Tsuyoshi | Kyoto, Japan | 06/13/2002
(4 out of 5 stars)
"This may be a very personal thing, but my cousin once saw Mira Sorvino in a karaoke bar in Kyoto five years ago. I still regret that she (my cousin) didn't have my phone number to invite me. Anyway, Mira Sorvino was here in Japan for the promotion of this creep film "Mimic." It was a bit surprise she took the role of entomologist Dr. Tyler, because it was soon after she got an Oscar for that Woody Allen film. But she judged right for this film turned out successful, being directed by Guillermo Del Toro, later to direct "Blade 2."The story is, in my opinion, another clever look on urban legend. In New York, a deadly disease carried by roaches burst out, and many children suffer from that, most cases leading to death. Entomologist Susan Tyler (Sorvino), asked by CDC specialst Peter (Jeremy Northan, of "Emma" and "The Net"), embarks on a plan based on releasing a genetically enhanced new spieces. It worked; the disease soon is gone, but that's only the beginning of another plague that is more deadly.And that is THE Thing, that acts like humans, but in fact, lethal enemy to us. They inhabit in a disused subway constructions where unlucky characters have to be trapped. Though the story seems derailed in the final chapter of the film, the film, as a whole, maintains its creepy atomosphere throughout, and those weird feelings that some people might get when they watch insects -- something akin to awe and fear -- are tactfully expressed in the darkly images of the underground world. The cast is also superb; besides intelligent Sorvino, you see Charles S. Dutton ("Alien 3"), Josh Brolin ("NIghtwatch"), F. Murray Abraham ("Amadeus") and Giancorlo Giannini ("Hannibal"). And some may be amuzed by the stylish opening title sequence by Kyle Cooper, who did his job in "Se7en." and many others. Basically, love or hate film, "Mimic" will engage the heart of the people who love the kind of film like David Cronenberg. The story's defect is obvious (and the film at several points resembles that of underrated John Sayles film "The Alligator"), but if you go in for an eerie feelings of his films, it is worth a look."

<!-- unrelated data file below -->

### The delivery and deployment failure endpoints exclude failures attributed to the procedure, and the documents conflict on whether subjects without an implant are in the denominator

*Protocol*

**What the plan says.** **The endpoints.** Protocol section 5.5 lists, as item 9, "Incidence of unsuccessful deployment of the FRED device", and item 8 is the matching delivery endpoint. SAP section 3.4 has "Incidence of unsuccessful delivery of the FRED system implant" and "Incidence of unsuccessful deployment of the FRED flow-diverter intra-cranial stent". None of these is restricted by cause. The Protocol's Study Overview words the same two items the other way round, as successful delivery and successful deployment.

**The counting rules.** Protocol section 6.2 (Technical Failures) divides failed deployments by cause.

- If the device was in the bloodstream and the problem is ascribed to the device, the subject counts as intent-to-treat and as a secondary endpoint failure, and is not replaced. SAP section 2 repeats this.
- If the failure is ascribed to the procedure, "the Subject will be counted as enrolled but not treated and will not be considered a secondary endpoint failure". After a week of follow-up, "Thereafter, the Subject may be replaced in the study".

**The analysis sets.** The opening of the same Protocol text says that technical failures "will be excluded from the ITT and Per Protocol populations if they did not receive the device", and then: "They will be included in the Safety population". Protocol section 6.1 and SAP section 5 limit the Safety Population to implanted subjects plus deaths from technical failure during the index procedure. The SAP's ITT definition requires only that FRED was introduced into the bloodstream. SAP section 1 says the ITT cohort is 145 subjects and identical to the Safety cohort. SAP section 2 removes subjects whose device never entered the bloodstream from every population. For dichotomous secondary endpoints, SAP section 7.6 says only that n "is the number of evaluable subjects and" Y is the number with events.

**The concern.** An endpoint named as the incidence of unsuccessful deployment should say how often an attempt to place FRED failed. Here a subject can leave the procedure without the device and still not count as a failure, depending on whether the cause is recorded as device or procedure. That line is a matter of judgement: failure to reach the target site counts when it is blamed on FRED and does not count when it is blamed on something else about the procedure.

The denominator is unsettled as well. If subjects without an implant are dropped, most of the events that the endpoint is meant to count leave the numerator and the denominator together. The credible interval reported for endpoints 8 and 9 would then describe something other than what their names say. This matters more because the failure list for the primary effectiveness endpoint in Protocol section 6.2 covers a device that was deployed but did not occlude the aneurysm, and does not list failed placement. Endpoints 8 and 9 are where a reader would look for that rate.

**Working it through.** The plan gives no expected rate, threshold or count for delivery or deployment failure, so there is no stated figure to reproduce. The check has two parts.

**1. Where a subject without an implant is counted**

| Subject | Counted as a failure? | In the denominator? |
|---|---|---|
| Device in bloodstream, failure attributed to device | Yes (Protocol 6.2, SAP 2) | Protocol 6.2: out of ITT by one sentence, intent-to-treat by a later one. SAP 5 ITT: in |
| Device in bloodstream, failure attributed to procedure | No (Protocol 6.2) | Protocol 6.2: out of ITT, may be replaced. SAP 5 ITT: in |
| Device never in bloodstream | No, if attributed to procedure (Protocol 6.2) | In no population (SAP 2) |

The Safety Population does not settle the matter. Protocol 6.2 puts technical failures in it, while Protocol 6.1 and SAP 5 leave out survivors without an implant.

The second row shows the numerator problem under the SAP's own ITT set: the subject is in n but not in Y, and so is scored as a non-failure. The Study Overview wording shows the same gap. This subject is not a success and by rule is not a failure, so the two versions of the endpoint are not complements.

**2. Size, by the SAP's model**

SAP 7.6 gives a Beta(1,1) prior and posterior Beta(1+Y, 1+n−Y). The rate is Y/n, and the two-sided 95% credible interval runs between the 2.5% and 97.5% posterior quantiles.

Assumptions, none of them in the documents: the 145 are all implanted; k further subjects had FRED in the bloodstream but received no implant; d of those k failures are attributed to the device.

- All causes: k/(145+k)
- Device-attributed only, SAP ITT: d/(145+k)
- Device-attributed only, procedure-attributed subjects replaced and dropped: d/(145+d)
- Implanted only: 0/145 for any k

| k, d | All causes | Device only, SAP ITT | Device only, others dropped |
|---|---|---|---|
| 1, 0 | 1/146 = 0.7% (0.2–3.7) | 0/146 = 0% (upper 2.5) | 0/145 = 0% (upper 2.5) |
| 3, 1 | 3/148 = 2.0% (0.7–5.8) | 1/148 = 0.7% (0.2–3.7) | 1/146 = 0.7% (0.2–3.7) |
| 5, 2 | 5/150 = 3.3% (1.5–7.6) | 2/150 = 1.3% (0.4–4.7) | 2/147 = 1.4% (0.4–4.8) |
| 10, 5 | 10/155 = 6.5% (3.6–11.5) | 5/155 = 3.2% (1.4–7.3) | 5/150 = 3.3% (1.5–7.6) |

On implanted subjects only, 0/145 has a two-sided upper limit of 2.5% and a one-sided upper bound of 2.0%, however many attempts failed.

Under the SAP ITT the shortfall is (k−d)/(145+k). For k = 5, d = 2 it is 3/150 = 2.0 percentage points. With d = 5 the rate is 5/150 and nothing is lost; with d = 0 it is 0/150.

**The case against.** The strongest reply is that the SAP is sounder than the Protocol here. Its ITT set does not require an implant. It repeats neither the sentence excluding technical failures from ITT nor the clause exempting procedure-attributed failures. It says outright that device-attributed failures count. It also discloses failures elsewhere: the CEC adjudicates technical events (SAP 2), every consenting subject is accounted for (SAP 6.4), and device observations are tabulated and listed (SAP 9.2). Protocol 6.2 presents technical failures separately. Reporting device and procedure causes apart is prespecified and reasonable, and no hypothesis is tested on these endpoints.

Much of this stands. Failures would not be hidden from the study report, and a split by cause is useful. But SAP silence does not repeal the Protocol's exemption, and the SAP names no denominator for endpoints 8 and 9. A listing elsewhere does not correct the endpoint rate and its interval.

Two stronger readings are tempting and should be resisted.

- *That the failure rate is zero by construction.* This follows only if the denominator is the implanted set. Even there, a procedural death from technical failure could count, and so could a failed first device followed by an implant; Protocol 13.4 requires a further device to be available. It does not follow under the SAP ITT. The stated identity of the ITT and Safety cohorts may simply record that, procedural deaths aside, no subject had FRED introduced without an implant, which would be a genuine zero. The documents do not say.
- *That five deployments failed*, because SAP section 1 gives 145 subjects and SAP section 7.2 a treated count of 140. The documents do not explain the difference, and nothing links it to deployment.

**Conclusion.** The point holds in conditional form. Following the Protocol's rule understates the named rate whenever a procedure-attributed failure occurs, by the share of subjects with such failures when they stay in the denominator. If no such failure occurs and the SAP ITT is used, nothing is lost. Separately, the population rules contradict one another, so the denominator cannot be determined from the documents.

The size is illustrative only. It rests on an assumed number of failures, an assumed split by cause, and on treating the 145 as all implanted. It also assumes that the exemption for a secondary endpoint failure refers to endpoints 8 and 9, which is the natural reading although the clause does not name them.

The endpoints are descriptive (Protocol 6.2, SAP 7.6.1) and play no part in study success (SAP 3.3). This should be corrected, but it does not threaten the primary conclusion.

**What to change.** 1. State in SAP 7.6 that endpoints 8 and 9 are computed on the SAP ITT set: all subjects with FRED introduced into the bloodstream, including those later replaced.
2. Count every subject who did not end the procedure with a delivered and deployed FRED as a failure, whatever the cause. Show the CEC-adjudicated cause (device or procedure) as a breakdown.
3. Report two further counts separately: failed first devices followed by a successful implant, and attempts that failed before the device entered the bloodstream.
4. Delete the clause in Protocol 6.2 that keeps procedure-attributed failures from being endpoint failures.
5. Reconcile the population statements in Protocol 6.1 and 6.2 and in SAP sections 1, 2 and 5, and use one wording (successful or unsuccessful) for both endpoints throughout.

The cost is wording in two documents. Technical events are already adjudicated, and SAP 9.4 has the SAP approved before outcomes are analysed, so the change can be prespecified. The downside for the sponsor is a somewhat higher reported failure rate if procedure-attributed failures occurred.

The Tweeder | Indianapolis, Indiana | 01/01/2006
(4 out of 5 stars)
"Director: Guillermo del Toro
Cast: Mira Sorvino, Jeremy Northam, Alexander Goodwin, Giancarlo Giannini, Charles Dutton, Josh Brolni, Alix Koromzay, F. Murray Abraham, James Costa.
Running Time: 105 minutes
Rated R for terror/violence and language.